Lessons from
The Book of  2nd Thessalonians
James J. Barker

Lesson 01



  1. Second Thessalonians was written shortly after the first epistle (cf. Scofield Study Bible).
  2. Charles C Ryrie says, “Whoever delivered the first letter to the church had evidently brought back word concerning conditions, and this second letter was written in light of this report” (First and Second Thessalonians; cf. Scofield introduction).
  3. This second epistle to the Thessalonians was written in order to bring comfort and encouragement during a time of persecution.
  4. Warren Wiersbe divided his exposition of chapter 1 into three parts




  1. After his customary greetings, Paul praised God for their good Christian testimony (1:1-4).
  2. The church in Thessalonica was born in persecution (1:3, 4; cf. Acts 17:1-9; I Thess. 1:6; 2:14-16; 3:1-3), but they patiently endured (1:4).
  3. Despite the persecution (or perhaps because of it) their faith and charity continued to grow (1:3; cf. I Thess. 3:10-12).
  4. Missionaries say there is revival in Myanmar and in China and other countries because of persecution. We see that in the book of Acts and throughout church history.
  5. Tertullian said, "The blood of the martyrs is the seed of the church."



  1. The promise comes in the way of reward, retribution, and rest (1:5-7).
  2. The promise is blessing for God's people (the "kingdom of God" -- 1:5, and the glory of the saints -- 1:10).
  3. The promise also contains the judgment of the wicked (vengeance and punishment -- 1:8, 9).
  4. "Worthy" (1:5) refers to our place of service in the kingdom of God. John Phillips says, "This world is our sphere of probation. The Lord uses all of the things that come into our lives to prepare us for high office in the kingdom...(Being worthy) has nothing to do with an entrance exam; rather it has to do with a final exam, an exam to determine where we will fit in the kingdom" (Exploring I & II Thessalonians).
  5. The Bible does not teach we are worthy of salvation. We enter "the kingdom of God" by being born again by the grace of God.
  6. Our Lord told Nicodemus that except a man be born again, "he cannot enter into the kingdom of God" (John 3:3-7).
  7. The Thessalonian believers were urged to view their endurance under trial as a proof ("token") of God’s working in them, and a guarantee that He will keep His promises concerning their future place in the millennial kingdom (1:5b).
  8. Their being persecuted was a token (evidence) "that there would be a future judgment, when the righteous who were persecuted would be rewarded, and the wicked who persecuted them would be punished" (Barnes' Notes).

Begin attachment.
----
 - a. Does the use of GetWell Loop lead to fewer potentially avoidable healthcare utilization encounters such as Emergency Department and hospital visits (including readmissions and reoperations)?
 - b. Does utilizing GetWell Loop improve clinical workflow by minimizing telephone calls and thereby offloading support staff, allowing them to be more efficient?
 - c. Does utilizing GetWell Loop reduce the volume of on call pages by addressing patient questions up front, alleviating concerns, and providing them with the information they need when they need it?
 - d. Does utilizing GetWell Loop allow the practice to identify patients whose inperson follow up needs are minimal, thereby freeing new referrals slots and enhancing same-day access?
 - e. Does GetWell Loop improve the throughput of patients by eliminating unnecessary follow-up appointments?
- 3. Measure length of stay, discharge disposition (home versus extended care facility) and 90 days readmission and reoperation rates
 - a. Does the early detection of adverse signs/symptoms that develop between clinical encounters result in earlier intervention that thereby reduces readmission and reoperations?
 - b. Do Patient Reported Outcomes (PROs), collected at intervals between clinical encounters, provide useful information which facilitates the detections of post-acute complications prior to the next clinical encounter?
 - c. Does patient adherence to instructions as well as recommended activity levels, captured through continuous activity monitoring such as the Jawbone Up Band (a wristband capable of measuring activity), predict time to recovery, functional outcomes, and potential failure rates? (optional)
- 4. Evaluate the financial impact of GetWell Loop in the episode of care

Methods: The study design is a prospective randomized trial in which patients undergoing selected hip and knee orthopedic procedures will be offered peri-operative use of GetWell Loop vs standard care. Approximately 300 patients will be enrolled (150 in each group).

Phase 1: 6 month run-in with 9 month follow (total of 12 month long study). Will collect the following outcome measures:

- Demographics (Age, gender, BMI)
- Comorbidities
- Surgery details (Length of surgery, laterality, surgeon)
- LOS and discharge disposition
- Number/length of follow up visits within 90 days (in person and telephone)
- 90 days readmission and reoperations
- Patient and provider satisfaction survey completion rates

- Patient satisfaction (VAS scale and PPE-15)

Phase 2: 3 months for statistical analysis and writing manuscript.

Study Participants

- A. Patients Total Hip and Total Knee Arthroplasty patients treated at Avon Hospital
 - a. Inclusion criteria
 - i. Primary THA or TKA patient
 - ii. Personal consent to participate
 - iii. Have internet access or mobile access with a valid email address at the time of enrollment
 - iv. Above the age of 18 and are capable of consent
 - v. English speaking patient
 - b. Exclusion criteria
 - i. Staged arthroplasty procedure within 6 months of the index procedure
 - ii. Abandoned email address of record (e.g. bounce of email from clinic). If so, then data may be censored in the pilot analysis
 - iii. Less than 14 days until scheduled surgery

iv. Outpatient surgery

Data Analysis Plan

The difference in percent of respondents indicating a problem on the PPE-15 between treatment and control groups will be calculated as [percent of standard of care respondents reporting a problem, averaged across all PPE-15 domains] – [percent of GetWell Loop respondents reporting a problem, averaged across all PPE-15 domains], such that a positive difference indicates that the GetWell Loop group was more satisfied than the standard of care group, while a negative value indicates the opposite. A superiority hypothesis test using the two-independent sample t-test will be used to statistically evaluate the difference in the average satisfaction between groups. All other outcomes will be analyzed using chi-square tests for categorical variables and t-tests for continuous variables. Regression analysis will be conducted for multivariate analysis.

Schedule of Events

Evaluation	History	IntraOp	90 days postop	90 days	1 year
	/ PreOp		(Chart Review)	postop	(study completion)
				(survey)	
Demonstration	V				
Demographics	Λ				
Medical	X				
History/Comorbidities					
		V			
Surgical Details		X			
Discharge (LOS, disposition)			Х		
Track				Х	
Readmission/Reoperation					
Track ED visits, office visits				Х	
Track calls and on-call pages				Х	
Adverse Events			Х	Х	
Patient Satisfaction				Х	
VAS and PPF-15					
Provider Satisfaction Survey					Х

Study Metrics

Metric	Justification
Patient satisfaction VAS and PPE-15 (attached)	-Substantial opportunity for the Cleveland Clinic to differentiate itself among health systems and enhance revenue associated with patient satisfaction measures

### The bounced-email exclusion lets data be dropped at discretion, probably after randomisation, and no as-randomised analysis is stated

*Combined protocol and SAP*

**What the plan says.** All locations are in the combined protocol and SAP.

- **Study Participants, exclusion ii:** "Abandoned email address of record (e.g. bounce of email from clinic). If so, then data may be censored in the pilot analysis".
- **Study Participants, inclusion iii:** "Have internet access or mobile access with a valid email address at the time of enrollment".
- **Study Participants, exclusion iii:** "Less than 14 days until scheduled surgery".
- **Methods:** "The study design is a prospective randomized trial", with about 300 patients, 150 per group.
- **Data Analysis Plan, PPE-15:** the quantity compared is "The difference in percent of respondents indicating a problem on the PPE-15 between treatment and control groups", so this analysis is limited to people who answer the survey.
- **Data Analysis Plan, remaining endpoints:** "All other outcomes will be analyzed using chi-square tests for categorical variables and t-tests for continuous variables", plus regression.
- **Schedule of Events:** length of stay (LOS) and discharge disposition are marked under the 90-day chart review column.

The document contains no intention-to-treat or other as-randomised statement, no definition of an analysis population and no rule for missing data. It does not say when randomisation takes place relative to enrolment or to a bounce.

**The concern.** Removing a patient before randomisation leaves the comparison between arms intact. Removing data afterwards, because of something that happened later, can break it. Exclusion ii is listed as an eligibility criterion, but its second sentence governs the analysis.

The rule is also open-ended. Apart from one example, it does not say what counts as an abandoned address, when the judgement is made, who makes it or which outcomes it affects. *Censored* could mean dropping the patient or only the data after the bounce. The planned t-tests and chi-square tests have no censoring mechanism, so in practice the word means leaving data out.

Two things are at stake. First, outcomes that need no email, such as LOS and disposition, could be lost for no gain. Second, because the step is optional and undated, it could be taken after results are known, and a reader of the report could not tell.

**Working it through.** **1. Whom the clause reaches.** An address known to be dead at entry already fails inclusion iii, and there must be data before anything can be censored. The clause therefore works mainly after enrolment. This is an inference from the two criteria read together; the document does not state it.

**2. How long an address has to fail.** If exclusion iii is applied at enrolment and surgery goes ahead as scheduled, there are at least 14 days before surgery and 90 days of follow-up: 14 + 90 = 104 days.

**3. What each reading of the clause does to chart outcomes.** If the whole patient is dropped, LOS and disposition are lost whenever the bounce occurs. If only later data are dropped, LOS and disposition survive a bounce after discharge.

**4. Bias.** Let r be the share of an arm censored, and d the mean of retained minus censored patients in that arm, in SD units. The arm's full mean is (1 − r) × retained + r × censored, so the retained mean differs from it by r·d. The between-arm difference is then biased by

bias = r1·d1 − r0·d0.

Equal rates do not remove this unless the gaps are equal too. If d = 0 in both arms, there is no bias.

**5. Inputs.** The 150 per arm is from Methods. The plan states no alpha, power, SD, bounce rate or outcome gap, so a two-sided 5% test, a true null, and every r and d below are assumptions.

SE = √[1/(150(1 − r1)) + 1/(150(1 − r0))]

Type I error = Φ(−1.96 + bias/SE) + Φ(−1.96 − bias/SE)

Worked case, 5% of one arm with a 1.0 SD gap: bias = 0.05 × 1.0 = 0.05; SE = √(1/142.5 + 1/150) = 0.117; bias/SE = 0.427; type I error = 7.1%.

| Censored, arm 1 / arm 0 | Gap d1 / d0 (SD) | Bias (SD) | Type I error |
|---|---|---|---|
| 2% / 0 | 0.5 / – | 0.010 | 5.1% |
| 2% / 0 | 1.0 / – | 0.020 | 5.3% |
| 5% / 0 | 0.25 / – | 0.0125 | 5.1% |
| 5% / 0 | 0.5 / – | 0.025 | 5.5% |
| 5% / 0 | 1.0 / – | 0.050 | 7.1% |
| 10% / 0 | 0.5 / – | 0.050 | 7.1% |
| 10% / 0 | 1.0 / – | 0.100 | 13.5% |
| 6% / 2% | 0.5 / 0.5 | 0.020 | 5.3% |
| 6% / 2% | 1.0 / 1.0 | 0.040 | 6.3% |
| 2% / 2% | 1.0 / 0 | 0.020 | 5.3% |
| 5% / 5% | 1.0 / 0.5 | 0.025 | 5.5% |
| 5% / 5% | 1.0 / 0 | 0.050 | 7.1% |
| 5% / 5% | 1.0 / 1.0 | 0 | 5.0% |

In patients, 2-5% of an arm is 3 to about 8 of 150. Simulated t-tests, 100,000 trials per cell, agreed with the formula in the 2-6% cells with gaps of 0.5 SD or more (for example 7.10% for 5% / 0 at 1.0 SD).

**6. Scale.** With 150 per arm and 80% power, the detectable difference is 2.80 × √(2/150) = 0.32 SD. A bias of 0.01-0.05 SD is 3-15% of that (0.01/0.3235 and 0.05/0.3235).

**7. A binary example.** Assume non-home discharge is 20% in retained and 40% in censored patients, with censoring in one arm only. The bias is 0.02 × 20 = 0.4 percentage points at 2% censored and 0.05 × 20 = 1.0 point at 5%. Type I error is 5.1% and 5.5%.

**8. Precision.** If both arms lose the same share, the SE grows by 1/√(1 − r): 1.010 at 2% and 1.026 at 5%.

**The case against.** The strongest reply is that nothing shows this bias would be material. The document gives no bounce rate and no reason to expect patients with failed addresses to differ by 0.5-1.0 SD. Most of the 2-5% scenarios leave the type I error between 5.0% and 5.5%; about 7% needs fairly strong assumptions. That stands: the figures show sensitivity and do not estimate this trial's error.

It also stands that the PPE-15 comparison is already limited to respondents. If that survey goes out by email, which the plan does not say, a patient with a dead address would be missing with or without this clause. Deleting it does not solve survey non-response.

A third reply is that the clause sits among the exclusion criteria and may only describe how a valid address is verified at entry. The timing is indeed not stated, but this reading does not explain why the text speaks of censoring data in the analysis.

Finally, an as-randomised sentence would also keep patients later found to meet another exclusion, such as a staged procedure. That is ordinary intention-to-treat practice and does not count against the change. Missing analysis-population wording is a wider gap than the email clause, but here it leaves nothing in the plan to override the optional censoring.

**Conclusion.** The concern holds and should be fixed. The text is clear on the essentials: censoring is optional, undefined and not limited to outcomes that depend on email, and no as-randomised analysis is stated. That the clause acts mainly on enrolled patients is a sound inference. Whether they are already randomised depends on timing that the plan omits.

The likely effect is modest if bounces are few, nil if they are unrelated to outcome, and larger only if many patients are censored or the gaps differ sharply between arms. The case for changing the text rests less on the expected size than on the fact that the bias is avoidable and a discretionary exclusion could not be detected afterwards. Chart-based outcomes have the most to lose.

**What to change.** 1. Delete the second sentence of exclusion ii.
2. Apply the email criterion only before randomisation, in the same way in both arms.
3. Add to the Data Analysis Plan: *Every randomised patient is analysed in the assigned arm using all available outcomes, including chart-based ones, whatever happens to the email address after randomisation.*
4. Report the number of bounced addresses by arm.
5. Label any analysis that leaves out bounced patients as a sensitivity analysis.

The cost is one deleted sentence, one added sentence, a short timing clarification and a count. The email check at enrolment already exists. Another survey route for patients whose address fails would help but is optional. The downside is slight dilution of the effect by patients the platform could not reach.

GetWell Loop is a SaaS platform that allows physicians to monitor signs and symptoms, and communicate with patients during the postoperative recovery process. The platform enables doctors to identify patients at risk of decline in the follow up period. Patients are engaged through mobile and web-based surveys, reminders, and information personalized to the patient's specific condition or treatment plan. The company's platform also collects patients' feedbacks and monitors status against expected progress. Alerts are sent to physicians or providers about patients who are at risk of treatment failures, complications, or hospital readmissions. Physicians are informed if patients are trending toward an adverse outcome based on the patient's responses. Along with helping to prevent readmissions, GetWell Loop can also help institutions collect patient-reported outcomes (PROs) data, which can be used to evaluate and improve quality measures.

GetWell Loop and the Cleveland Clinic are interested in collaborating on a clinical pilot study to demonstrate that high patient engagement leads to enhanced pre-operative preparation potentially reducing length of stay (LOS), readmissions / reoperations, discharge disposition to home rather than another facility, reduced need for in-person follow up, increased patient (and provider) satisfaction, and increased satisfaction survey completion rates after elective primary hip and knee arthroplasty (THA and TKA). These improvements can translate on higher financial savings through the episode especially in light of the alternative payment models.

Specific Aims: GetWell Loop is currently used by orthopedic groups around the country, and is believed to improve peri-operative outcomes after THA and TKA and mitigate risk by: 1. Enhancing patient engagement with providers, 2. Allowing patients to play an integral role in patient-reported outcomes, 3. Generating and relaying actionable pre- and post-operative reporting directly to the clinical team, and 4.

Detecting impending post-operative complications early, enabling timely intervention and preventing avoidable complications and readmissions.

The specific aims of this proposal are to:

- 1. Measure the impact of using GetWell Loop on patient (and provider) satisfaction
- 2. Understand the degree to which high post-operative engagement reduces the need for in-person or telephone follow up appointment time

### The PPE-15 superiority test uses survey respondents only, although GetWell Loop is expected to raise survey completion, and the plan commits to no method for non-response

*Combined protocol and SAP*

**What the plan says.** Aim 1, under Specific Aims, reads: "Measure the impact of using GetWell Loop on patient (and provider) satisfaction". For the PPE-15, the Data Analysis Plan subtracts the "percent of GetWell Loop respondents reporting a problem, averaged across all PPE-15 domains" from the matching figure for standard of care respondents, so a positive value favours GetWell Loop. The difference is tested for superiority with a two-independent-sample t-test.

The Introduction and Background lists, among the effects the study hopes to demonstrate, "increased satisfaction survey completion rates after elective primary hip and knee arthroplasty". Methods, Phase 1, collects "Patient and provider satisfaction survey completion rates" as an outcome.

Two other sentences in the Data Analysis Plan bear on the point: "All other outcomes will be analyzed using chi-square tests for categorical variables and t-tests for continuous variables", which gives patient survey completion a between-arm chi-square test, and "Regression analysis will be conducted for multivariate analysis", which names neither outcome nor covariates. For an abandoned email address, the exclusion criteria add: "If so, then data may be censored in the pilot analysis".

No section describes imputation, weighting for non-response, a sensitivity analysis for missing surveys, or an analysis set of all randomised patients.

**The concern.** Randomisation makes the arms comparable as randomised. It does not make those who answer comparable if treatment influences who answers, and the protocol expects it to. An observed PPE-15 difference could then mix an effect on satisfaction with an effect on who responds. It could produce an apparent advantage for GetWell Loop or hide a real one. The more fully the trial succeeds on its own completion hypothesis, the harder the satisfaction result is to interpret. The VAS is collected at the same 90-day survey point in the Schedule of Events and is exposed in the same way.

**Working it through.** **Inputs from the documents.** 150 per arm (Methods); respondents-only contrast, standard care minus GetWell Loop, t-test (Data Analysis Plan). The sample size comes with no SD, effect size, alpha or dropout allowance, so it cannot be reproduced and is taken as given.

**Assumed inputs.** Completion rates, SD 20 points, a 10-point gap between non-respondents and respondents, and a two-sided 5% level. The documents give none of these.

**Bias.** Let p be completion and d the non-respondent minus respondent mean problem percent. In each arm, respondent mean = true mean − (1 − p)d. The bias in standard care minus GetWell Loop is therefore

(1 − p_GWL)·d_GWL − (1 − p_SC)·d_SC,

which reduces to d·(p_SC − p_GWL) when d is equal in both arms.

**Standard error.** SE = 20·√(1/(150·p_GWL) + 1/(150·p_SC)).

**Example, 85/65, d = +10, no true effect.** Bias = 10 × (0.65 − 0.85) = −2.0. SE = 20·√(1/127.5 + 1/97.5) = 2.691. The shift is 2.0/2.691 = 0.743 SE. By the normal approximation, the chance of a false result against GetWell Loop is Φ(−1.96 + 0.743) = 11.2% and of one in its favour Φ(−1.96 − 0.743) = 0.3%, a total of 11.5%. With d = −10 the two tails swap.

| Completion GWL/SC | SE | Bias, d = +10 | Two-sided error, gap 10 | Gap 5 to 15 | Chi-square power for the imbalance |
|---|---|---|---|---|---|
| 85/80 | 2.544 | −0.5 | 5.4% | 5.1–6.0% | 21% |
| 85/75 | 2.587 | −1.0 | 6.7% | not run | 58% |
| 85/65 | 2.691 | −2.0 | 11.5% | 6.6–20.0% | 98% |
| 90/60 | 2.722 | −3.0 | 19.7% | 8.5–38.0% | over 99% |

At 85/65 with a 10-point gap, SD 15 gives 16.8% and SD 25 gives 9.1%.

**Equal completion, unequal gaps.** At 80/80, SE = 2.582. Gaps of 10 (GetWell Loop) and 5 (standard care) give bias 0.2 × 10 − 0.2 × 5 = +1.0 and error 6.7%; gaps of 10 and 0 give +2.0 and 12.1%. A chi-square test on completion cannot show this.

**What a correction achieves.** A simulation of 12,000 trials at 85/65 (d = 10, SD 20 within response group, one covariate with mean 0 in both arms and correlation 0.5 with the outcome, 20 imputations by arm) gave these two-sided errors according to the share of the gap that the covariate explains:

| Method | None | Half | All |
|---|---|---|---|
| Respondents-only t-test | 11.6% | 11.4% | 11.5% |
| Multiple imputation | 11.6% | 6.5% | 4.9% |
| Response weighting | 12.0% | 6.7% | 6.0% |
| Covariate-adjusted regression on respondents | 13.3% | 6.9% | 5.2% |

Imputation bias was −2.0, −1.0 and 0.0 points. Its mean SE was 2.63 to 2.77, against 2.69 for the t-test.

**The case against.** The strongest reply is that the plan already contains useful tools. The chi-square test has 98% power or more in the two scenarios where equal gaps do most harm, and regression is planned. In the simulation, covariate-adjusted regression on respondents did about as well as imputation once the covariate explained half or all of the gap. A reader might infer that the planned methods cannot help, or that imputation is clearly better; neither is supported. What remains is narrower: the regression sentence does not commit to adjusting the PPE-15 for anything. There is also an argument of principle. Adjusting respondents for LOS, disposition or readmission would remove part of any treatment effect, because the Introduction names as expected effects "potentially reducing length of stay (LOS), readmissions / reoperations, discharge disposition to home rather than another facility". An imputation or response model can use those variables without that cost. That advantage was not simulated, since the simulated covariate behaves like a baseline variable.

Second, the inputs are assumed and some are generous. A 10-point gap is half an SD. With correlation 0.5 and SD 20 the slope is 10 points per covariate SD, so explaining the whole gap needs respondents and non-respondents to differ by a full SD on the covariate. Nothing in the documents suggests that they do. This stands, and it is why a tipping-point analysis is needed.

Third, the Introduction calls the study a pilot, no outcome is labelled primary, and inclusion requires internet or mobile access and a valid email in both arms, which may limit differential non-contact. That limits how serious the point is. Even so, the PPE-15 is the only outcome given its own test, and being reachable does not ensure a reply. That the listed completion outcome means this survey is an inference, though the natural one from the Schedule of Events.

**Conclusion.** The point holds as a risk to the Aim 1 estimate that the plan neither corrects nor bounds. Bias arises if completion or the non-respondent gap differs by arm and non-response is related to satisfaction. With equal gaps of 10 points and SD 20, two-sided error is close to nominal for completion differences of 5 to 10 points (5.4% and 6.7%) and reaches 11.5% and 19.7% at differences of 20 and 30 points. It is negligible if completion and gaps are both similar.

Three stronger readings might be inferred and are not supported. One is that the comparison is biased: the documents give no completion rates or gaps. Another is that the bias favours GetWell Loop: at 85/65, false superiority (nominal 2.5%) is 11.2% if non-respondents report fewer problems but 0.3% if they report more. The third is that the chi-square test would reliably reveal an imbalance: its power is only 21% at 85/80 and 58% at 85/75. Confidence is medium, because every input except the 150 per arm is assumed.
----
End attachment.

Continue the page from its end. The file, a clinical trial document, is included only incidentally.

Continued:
9. Sometimes when Christians suffer they question the righteousness of God. Twice Paul reminds them that God is righteous (1:5, 6).
  10. God is righteous, and God is just. And God will certainly judge the wicked (1:5-10). These Scriptures teach the doctrine of divine retribution.
  11. The great theme of I & II Thessalonians is the second coming of Christ (1:7-10).
  12. Vengeance on those who have not obeyed the Gospel will be meted out at the second coming of Christ (1:8, 9).
  13. These Scriptures teach “everlasting destruction” (1:9).
  14. Our Lord said in Matthew 25:46, "And these (unsaved) shall go away into everlasting punishment: but the righteous into life eternal."
  15. Revelation 14:11 says, "And the smoke of their torment ascendeth up for ever and ever: and they have no rest day nor night..."
  16. Verse 10 says Christ will "be glorified in His saints" (cf. 1:12). But in verse 9, the wicked will be banished “from the glory of His power.”
  17. Ryrie said, “Paul is making the astounding claim that the glory of the Lord will be mirrored in believers (cf. John 17:1; Eph. 2:7).”



  1. The chapter concludes with Paul’s prayer (1:11, 12).
  2. Paul prayed that God would count them worthy (1:11; cf. 1:5). Paul prayed that their trials and troubles would make them stronger in the faith.
  3. Paul prayed that God would fulfil all the good pleasure of His goodness (1:11).
  4. Albert Barnes said that Paul "desired that there might be in them everything which would be pleasing to God, and which His benevolence was fitted to secure."
  5. "And the work of faith with power (1:11b). The true work of faith is always accompanied with power.



  1. "That the name of our Lord Jesus Christ may be glorified" (1:12). In Scripture, the name represents the person. "For whosoever shall call upon the name of the Lord shall be saved" (Romans 10:13).
  2. "Neither is there salvation in any other: for there is none other name under heaven given among men, whereby we must be saved" (Acts 4:12).
  3. "That the name of our Lord Jesus Christ may be glorified in you, and ye in him" (1:12). This is the end we should aim at in every thing we do, that the name of our Lord Jesus Christ may be glorified in all things.
  4. The Westminster Catechism (1647) begins with this statement: "Man's chief end is to glorify God, and to enjoy him for ever."
  5. Matthew Henry said, "Our own happiness and that of others should be subordinate to this ultimate end. Our good works should so shine before men that others may glorify God, that Christ may be glorified in and by us, and then we shall be glorified in and with him."

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